Wed | Mar 22, 2023

Make them tremble, Mr Minister

Published:Monday | May 3, 2010 | 12:00 AM

Having listened to the presentation by Senator Dwight Nelson, the national security minister, to the Upper House on Friday, we are even more convinced that Government is groping around in the dark in the fight against crime.

The majority of our murders, Nelson said, are the result of organised crime syndicates that are bent on maximising their profits from crime. Yet, despite projecting this view, we have not seen that strategy from Government that gives us any reassurance that there exists any will to hit at the core of organised criminality.

As far as The Gavel is concerned, organised crime spreads its tentacles far and wide and the drivers of these rings normally sit in high places and are well protected. Not only do we want to hear that great 'we-are-coming-to-get-you' declaration but we also want a 'flush-and-destroy' strategy that would cause even the most powerful of criminals to tremble.

The minister did say that Government would be strengthening the enforcement of the Proceeds of Crime Act by increasing the number of agents available to investigate financial crimes, particularly in the area of civil forfeiture which will allow the authorities to seize the assets of criminals.

Revitalise Operation Kingfish

But we can't seize properties unless persons are convicted in court and it is proven that their gains are from criminal activity and are therefore ill-gotten. It therefore begs the question: What is the strategy of taking down these criminal masterminds and is there the will to do it? Nelson, like most Jamaicans, is aware that at another point in our history, Operation Kingfish was to be charged with this responsibility. It appears, however, that Kingfish has been morphed into just another police unit which no longer has a mandate of taking down elite criminals. We must go back there.

The Gavel believes that one aspect of organised crime that we do not hear enough of is that which involves politicians, especially in garrison constituencies. In fact, before coming to power in 2007, Bruce Golding's Jamaica Labour Party, which now forms the government, acknowledged the link between politics and crime so much so that it pledged to apply some of the brightest, freshest approaches to tackling the monster. Among the promises were to enact into law the relevant provisions of the Code of Political Conduct with appropriate criminal penalties as part of a broader move to break-down garrison politics. Golding's team also promised that the political ombudsman would be required to monitor the conduct and activities of political representatives, especially in garrison constituencies, and report to Parliament. He would also be entitled to refer any matter to the Director of Public Prosecutions. Any report made to Parliament by the political ombudsman which reflects negatively on the conduct of any elected official would constitute grounds for impeachment and removal from office. We have seen no such move to deliver on these promises.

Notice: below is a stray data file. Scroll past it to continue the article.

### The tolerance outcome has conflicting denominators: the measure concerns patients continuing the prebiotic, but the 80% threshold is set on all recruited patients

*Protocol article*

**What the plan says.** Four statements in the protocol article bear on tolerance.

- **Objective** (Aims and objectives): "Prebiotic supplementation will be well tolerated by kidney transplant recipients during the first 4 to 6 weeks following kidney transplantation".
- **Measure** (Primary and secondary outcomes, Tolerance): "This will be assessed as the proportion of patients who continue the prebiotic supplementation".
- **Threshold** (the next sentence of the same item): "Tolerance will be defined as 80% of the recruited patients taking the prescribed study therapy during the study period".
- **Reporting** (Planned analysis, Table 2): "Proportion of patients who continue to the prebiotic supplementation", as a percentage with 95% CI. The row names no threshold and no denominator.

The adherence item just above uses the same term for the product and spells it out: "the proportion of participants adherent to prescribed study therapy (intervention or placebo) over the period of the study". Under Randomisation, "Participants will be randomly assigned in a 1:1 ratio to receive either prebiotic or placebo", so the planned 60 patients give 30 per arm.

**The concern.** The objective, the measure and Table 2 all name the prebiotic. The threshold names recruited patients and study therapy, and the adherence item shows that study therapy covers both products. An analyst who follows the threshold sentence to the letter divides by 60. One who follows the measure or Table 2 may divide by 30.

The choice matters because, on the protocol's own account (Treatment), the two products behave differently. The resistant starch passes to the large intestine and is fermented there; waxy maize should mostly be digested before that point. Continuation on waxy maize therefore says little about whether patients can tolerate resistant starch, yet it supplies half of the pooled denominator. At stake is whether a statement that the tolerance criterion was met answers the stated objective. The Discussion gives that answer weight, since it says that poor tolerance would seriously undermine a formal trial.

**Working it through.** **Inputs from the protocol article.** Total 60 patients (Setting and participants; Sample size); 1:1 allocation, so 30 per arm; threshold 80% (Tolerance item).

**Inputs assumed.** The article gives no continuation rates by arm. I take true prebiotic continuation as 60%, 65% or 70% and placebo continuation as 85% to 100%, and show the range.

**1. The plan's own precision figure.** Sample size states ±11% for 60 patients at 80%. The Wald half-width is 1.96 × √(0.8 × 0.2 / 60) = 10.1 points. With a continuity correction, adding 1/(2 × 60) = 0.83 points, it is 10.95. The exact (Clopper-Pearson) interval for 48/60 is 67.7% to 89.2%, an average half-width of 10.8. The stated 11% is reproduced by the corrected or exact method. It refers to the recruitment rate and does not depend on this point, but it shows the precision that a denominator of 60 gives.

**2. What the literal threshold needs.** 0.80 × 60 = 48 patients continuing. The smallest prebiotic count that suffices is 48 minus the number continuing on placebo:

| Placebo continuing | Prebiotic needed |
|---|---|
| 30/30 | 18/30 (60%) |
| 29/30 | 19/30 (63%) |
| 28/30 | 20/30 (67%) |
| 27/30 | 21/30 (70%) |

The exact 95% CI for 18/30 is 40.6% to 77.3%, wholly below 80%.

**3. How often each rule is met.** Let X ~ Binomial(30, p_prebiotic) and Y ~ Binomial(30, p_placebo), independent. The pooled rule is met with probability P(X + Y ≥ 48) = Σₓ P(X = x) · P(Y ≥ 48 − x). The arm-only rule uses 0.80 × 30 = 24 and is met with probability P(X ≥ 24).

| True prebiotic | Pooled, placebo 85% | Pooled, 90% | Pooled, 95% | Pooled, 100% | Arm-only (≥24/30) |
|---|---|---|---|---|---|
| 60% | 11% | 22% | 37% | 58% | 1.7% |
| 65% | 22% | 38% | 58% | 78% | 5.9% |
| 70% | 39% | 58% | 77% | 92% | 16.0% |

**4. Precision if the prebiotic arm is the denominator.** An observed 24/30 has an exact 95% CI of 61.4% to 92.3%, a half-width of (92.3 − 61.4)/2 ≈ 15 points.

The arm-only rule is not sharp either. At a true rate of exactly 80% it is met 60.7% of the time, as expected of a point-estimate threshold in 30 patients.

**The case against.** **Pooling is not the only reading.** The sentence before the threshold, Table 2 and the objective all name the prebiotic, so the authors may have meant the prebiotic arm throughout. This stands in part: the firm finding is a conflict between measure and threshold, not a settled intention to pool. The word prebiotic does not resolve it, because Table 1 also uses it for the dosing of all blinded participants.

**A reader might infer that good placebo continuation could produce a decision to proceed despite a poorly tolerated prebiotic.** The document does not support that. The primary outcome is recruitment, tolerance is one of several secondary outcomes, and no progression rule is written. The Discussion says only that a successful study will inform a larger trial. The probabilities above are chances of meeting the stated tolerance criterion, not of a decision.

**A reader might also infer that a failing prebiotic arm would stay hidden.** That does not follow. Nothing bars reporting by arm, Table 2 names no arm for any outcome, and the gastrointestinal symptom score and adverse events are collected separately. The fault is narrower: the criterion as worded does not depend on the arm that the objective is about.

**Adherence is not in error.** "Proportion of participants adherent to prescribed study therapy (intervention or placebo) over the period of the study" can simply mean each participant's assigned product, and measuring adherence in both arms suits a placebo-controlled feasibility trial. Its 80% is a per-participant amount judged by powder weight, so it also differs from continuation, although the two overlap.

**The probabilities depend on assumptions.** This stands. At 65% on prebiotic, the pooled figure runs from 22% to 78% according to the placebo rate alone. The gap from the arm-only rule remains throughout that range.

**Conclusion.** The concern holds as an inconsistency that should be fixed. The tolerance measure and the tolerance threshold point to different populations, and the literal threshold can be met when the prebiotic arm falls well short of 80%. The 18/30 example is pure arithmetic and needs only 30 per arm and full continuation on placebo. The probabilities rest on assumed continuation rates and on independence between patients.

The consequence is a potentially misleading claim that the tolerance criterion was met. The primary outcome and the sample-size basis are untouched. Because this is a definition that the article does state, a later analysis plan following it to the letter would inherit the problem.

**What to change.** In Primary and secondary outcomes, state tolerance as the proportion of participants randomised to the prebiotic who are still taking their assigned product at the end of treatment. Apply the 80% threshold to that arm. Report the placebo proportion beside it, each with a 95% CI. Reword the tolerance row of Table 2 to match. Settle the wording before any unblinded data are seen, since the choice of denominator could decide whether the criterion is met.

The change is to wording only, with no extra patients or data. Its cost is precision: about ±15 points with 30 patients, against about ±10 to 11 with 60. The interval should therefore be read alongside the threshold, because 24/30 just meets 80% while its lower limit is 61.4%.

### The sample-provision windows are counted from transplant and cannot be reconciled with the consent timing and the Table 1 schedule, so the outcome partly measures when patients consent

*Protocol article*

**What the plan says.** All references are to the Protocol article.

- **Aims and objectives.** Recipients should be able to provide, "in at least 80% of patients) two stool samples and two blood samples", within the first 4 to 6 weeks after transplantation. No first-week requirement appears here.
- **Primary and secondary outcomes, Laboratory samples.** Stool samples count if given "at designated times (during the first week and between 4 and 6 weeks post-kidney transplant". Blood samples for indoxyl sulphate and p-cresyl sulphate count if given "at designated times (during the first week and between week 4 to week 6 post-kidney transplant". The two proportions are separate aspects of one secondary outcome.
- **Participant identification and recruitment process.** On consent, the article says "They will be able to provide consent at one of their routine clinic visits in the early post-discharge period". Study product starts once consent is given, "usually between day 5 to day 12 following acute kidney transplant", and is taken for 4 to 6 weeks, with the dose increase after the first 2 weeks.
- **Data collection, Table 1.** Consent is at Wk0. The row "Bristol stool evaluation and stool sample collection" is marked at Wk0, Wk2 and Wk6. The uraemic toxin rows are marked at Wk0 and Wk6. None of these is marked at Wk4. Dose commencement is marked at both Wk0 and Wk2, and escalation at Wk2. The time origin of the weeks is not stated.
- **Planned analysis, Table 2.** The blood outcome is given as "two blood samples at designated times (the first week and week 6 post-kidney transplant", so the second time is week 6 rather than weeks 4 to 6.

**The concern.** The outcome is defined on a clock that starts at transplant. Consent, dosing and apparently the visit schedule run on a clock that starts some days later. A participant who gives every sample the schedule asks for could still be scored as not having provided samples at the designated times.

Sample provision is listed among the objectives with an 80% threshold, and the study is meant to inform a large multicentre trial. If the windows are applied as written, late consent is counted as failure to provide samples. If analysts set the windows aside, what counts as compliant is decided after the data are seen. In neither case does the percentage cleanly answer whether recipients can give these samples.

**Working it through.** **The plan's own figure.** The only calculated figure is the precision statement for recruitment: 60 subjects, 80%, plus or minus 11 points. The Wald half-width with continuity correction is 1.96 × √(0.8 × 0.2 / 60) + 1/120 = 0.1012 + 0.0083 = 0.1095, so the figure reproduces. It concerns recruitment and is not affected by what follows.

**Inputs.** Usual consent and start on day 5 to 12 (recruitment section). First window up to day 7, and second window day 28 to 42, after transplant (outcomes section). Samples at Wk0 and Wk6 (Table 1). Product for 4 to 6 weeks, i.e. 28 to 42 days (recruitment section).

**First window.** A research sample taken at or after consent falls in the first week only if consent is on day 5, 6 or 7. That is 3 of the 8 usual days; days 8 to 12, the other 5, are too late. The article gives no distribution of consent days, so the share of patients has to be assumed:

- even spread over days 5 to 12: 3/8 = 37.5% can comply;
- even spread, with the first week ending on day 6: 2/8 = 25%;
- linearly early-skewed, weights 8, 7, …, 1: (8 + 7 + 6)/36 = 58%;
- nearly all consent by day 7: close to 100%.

We don't consider it mere coincidence that, as Nelson said, more than 70 per cent of the murders and shootings occur in the parishes of St James, Clarendon, St Catherine and St Andrew. All of these parishes have elements of garrison constituencies and, based on what we have heard from the police, operatives in these problem areas take orders from 'bigger bosses' in other garrisons.

We believe that it is high time Government moves to honour its promise to break down these garrison walls which are a threat to law enforcement. The fact that Nelson did not even mention the issue in Parliament gives us little comfort that there is any such determination at this time.

Action needed

We have heard Nelson's philosophical junk about the street crime unit, consultation committees and legislation such as the repressive anti-crime and anti-gang bills. We have also heard about the need to increase the use of technology in crime fighting and, to the minister's credit, he has acknowledged the power of communities in fighting crime.

However, what Nelson has not done is that he has not given Jamaicans a reason to believe he is on top of his game. Surely, he has not convinced anyone that they will not die in vain should they stand up in their communities and lead the fight against crime